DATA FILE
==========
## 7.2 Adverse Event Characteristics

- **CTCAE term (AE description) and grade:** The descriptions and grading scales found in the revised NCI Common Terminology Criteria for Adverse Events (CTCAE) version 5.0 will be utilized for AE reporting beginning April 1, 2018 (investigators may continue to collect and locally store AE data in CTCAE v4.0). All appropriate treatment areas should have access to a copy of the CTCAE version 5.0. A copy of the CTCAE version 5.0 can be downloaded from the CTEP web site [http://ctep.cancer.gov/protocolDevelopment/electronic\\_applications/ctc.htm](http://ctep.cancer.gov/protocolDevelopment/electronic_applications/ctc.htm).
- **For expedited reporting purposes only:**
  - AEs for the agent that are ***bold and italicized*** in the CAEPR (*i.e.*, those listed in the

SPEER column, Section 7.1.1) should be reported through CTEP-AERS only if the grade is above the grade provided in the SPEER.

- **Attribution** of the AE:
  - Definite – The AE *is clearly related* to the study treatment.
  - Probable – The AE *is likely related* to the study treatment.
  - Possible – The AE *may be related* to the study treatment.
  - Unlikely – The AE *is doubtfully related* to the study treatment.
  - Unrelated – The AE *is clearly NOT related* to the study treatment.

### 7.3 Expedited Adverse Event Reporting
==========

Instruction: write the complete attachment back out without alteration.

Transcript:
## 7.2 Adverse Event Characteristics

- **CTCAE term (AE description) and grade:** The descriptions and grading scales found in the revised NCI Common Terminology Criteria for Adverse Events (CTCAE) version 5.0 will be utilized for AE reporting beginning April 1, 2018 (investigators may continue to collect and locally store AE data in CTCAE v4.0). All appropriate treatment areas should have access to a copy of the CTCAE version 5.0. A copy of the CTCAE version 5.0 can be downloaded from the CTEP web site [http://ctep.cancer.gov/protocolDevelopment/electronic\\_applications/ctc.htm](http://ctep.cancer.gov/protocolDevelopment/electronic_applications/ctc.htm).
- **For expedited reporting purposes only:**
  - AEs for the agent that are ***bold and italicized*** in the CAEPR (*i.e.*, those listed in the

SPEER column, Section 7.1.1) should be reported through CTEP-AERS only if the grade is above the grade provided in the SPEER.

- **Attribution** of the AE:
  - Definite – The AE *is clearly related* to the study treatment.
  - Probable – The AE *is likely related* to the study treatment.
  - Possible – The AE *may be related* to the study treatment.
  - Unlikely – The AE *is doubtfully related* to the study treatment.
  - Unrelated – The AE *is clearly NOT related* to the study treatment.

### 7.3 Expedited Adverse Event Reporting